This little UFL connector is missing over the board, but I could see 3 solder pads for it.


    Well this one I couldn't make it work, I tried the older Debian, the Latest one too still no improvement, Although it has multi wireless protocols on board it lacks proper documentations, the only thing I could found in that user manual was the initial setup which led to no success.

    Couldn't even find appropriate example where this cape has been put to use. This cape is a total disaster until a complete documentation resources are provided.

    Would be great if any of you guys have seen this cape working anywhere, kindly share me the link.


    The BeagleBone Black:


    First Impressions:


    Size is somewhat similar to the Rpi weighs around 50gm, and a lot of GPIOs to play with.


    1 - Ethernet Port


    1 - Mini USB for PC connectivity and Power.


    A DC Barrel Socket for 5VDC input.


    1 - Power Button


    1 -  Board Reset Button


    4 - USER Definable LEDS, Comes predefined for notifications (SD Card access eMMC access etc)


    on the other side we have


    1 USB Host


    Micro HDMI Out


    Reverse Mount Micro SD Card Slot. These slots actually doesn't lock the card they just eject it out like the ones in our mobiles, a gentle pull will release the card.


    Boot Switch and


    2 46 Pin Dual Row Header on Both the sides, for GPIOs and Power Pins.


    Getting into the Specs

    eMMC and SDRAM  are from Kingston, HDMI framer by NXP Semiconductors, Ethernet PHY by SMSC or now Microchip. Thanks to the well documented community saved me a lot of time over editing photos and typing.


    GPIO Specifications


    All GPIOs are strictly 3V3 Logic, and Analog Inputs are at a maximum of 1.8V (12 bit) with a very less protection for the GPIOs. From the BBB's Wiki page

    This is crucial you need to make sure all your auxiliary devices and boards gets power only after booting.


    {gallery} GPIOs

    The board takes nearly 45s to completely boot Debian Stretch and at idle stage 23% of the CPU was used and around 110Mb out of 485Mb of the available RAM was used.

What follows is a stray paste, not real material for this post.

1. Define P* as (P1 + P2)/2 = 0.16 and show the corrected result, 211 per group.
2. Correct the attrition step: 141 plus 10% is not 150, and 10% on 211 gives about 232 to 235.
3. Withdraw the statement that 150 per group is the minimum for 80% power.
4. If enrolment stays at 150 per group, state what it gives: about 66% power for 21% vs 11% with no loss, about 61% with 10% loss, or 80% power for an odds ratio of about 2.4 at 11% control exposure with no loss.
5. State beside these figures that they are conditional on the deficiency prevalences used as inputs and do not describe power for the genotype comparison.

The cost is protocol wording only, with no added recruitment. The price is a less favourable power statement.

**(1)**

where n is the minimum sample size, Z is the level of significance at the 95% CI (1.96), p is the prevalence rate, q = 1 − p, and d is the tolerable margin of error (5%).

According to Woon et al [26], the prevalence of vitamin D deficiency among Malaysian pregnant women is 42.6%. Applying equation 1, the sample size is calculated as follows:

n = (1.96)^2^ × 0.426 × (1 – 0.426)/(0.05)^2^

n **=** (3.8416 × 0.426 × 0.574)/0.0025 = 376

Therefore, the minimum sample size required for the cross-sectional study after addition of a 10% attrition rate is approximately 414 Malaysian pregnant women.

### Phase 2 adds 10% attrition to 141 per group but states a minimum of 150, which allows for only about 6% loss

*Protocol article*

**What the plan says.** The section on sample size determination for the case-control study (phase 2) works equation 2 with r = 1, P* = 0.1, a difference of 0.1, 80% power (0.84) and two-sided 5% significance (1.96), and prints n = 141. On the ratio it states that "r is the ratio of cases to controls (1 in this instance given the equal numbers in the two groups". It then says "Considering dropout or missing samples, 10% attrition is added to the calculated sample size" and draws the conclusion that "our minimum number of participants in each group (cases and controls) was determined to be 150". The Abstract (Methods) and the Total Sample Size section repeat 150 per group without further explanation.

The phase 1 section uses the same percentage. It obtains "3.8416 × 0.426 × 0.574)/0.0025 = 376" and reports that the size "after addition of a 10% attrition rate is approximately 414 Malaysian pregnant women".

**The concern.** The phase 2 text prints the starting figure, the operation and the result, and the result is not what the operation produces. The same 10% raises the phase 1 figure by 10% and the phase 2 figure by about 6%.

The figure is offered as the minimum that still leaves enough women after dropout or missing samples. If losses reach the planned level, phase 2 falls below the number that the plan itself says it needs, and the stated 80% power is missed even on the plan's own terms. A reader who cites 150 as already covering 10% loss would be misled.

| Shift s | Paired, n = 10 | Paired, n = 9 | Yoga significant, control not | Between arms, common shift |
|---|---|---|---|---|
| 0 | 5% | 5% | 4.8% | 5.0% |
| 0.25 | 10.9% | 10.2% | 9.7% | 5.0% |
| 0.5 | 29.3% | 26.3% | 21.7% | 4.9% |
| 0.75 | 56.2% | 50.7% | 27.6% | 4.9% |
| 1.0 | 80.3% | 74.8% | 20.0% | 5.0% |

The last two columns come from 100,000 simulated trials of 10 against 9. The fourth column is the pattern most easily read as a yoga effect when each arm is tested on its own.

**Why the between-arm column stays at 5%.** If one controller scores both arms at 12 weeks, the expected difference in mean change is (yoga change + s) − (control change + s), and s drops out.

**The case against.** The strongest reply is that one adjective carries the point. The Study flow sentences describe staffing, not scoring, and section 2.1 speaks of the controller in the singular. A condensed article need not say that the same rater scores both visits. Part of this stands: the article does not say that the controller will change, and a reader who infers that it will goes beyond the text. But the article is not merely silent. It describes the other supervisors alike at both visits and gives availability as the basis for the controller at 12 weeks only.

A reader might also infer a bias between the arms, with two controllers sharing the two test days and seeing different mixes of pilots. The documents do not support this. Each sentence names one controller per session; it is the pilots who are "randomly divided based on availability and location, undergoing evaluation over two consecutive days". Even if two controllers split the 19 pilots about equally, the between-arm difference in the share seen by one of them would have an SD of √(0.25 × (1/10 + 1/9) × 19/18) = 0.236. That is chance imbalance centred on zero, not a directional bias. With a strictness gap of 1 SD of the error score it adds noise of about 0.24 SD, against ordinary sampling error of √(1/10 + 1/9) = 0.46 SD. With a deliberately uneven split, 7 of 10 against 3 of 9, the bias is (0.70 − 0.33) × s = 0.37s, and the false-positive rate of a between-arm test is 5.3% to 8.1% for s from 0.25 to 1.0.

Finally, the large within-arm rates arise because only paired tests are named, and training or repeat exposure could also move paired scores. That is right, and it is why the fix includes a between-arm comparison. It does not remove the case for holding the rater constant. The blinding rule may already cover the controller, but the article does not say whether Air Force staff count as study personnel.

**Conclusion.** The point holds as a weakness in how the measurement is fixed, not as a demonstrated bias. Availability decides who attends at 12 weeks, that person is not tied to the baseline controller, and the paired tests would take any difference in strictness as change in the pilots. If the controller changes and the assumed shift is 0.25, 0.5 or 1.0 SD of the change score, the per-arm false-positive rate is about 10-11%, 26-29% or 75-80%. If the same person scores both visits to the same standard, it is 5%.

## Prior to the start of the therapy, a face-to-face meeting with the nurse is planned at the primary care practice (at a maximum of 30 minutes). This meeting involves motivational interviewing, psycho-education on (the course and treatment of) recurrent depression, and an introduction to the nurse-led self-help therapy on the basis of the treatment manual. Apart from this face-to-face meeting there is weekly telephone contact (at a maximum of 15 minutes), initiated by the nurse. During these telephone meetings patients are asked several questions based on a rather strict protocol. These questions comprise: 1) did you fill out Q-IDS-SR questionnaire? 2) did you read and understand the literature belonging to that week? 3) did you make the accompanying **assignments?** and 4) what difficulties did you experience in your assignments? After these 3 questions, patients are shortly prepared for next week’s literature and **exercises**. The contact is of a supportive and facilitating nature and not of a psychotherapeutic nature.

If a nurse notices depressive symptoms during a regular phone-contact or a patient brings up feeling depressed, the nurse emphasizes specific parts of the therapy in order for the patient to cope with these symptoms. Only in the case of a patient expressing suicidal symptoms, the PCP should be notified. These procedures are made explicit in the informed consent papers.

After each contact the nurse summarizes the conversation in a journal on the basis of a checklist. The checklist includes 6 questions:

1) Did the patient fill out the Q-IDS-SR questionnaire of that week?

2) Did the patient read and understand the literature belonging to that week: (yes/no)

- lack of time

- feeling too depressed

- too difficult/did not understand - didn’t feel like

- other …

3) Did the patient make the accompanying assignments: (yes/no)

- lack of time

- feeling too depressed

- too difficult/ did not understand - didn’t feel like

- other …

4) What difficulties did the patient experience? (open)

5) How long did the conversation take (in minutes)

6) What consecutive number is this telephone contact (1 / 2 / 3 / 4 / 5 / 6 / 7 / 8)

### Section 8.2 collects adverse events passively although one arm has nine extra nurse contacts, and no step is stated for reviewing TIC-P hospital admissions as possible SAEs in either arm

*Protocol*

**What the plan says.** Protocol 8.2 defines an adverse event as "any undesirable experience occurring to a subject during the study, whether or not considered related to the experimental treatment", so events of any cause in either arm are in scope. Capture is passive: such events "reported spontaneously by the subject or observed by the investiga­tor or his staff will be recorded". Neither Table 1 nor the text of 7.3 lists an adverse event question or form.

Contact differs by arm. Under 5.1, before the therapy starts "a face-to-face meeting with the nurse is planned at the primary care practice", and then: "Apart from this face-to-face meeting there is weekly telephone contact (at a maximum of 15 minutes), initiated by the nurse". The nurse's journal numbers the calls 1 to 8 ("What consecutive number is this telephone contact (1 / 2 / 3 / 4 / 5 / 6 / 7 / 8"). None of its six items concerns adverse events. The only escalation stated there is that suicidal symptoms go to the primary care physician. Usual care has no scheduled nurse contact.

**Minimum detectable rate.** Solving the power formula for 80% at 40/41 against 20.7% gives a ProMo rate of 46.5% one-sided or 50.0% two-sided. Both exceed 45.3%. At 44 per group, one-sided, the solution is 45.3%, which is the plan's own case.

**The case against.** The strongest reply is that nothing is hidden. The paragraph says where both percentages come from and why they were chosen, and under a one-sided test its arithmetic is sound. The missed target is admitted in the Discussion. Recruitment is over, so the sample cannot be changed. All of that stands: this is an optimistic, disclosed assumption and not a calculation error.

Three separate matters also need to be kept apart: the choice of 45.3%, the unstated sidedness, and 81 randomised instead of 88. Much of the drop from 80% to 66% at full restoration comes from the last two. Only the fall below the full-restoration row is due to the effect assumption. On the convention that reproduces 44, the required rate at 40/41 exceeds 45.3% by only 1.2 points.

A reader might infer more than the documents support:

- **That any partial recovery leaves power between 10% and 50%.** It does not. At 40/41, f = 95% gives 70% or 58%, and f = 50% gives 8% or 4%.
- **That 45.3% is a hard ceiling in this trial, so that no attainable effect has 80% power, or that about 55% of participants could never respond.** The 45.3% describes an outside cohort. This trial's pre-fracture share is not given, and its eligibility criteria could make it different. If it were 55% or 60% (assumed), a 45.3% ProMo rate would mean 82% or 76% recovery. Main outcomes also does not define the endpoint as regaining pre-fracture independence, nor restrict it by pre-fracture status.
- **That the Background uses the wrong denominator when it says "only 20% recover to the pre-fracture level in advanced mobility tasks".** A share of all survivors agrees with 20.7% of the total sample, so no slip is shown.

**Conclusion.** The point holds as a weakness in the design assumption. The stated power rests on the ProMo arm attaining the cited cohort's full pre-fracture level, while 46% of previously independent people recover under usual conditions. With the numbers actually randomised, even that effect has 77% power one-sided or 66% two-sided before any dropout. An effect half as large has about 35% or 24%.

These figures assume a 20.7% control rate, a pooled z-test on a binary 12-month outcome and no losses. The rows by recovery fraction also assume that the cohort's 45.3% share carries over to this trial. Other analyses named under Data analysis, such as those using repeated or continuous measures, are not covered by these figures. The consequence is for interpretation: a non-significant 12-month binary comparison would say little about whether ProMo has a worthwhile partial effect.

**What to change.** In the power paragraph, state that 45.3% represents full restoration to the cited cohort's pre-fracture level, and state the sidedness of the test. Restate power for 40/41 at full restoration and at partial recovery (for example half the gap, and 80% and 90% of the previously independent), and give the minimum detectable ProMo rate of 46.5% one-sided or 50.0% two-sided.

Putting into performance testing, I just tried how easy it was to program the board, I used cloud9 IDE to blink some LEDs,


    I used the best cable I have, and download speed was around 1Mbps (I'm like using a 75Mbps fiber connection with absolutely no loss) but 1Mbps is decent for an IoT Device over ethernet.



    The USB Host and micro HDMI are so close that you need to force fit your devices or converter

    Even if you gonna use those expansion cables they are going to be under tension.


    I used one of the top quality videos (1080p) to check if the processor could handle it

    It was butter smooth except a few places where I experienced jitters.


    The Board actually gets a bit hot just on a idle run for 10mins so if you are planning to use this for some hardcore processing an tiny heat sink will enhance the life.


    Multiple OS Supports that including Ubuntu(I tried the video playback with it), Android and what I found was a version of compatible Kali Linux distribution, soon with some more additional software this board is gonna transform into palm sized penetration tester although I planned to use it in different way.


    Reasons to consider spending a few more bucks on the BeagleBone Black over the little more powerful RPi3 that comes with on board  Wifi and Bluetooth.

         More control over you Hardware

         Many GPIOs to Play with

         on board eMMC of 4GB

         Open Source Hardware


    What I felt was the board can be a little larger more spacious around the ports, and an extra USB Host with a total of 1GB of RAM would be definitely worth the buy.


    The only disadvantage would be lack of sufficient documents for certain capes, and this is where your development process becomes a  burden.